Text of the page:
Gov. Andrew Cuomo was scheduled to present his third annual state budget Tuesday in a naggingly slow economic recovery and while facing a projected deficit of over $1 billion.
Cuomo and economic forecasters had expected fiscal times to be better by now after state budgets had to contend with deficits totaling more than $10 billion because of drastically reduced tax revenue during the recession.
Watch the governor present the budget, shortly after 2 p.m., live at the Capital Region Scene.
Cuomo has again told state agencies to plan for no or little spending increases over the current budget totaling about $133 billion. His budget presentation is planned for 2 p.m. in Albany.
School aid is already budgeted for a 4-percent increase although Cuomo’s budget is expected to increase that to pay for added security at schools under safety provisions his gun control act signed into law last week. It was a response to the shootings at the Sandy Hook Elementary School in Newtown, Conn.
State Comptroller Thomas DiNapoli says tax collections remain below the state’s latest estimates.
Tax collections are still not growing at the rate needed to meet year-end projections, and the boost in personal income taxes in December likely won’t continue,” DiNapoli said.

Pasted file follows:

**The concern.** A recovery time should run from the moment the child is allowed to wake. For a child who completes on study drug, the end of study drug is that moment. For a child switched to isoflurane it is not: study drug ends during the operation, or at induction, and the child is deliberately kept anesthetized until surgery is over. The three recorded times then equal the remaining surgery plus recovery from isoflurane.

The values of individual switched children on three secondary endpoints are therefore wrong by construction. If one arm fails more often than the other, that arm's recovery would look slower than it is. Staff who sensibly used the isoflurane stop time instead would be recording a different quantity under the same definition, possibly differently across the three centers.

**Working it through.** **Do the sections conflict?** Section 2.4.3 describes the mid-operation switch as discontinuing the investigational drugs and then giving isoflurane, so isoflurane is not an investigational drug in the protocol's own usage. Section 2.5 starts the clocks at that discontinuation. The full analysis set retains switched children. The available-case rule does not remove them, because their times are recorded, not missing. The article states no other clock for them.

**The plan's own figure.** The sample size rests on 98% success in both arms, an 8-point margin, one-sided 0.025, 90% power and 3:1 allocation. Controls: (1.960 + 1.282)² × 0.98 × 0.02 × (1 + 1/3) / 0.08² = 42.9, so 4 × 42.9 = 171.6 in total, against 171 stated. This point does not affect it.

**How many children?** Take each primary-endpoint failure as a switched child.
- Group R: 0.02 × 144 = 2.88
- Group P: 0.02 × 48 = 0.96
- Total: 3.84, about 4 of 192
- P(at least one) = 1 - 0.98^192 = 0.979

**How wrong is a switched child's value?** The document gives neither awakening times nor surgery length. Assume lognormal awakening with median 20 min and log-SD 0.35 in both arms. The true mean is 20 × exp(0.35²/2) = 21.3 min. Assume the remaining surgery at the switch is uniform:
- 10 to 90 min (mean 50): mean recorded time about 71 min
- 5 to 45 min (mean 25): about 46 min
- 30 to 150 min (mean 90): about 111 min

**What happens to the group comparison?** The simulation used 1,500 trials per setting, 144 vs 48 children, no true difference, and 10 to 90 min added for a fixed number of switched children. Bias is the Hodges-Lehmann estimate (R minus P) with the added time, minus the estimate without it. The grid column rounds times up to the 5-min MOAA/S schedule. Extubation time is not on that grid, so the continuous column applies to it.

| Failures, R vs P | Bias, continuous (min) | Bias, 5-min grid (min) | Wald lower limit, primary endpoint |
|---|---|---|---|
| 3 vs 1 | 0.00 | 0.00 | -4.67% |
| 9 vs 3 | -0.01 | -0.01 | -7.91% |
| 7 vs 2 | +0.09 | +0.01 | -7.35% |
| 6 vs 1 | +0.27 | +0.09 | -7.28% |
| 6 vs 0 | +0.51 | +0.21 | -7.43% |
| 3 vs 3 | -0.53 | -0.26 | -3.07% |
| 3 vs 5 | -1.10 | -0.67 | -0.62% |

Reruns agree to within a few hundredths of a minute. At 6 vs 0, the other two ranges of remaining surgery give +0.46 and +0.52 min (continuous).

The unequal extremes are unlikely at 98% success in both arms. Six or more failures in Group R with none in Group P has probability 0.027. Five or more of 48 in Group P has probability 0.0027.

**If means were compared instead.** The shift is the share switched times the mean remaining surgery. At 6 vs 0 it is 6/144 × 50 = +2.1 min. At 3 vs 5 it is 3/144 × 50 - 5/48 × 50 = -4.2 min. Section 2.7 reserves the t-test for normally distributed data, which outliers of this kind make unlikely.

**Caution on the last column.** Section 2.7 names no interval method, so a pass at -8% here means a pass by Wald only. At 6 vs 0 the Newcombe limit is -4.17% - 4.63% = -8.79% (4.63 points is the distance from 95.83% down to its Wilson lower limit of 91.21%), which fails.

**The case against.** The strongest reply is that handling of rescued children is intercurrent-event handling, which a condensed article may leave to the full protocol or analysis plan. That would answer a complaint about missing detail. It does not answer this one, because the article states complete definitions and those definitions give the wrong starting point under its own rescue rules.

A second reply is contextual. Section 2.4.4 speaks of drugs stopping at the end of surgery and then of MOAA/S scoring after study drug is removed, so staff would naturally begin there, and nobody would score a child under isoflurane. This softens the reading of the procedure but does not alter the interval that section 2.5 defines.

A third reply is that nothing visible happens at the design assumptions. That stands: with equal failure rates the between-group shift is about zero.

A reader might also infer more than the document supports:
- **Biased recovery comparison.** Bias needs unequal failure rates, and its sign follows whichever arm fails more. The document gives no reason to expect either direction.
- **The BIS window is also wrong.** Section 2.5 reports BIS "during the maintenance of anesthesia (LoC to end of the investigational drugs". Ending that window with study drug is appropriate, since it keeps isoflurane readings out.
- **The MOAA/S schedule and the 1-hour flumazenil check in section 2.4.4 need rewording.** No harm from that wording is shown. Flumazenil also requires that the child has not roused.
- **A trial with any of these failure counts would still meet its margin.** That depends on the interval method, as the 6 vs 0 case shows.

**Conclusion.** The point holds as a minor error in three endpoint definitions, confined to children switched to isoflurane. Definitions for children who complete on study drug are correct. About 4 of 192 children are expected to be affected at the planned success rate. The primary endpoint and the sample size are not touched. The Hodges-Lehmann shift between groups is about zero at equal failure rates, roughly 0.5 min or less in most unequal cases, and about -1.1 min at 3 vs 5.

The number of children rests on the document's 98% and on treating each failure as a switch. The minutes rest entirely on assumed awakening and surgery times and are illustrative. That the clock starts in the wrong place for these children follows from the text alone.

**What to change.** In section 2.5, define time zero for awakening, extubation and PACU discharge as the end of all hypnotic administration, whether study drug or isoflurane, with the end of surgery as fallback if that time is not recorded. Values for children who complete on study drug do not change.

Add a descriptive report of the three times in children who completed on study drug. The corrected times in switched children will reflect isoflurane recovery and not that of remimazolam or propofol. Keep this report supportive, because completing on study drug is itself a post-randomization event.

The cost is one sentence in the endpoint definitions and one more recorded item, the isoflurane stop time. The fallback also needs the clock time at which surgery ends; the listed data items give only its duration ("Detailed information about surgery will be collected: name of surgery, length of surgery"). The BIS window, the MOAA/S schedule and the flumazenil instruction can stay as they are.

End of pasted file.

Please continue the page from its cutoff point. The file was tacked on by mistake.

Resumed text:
“So far the budget has been balanced by spending less and taking advantage of one-time windfalls,” DiNapoli said. “With the budget process about to begin again, revenue projections should be realistic so that the budget is not balanced with revenues that won’t be there.”
DiNapoli said the Cuomo administration in November estimated tax growth at 2.9 percent, but it has come in at 1.2 percent. That would mean tax receipts would have to be an unlikely 7.1 percent in the last three months of the fiscal year to meet projections. He said sales tax receipts have also been flat so far this fiscal year.
Local governments will again be looking for some relief from mandated costs as they face potential insolvency because of declining populations and tax bases while costs rise for public workers and their pensions.
Cuomo’s budget may also need to address costs from Superstorm Sandy that won’t be covered by federal aid approved by Congress.
On the revenue side, advocates and opponents of drilling into a natural gas supply in the Southern Tier will be looking for a hint on whether Cuomo will approve or reject the lucrative proposal that environmentalists say threatens drinking water. Cuomo has so far said he won’t act on the so-called hydrofracking issue until a health study is complete.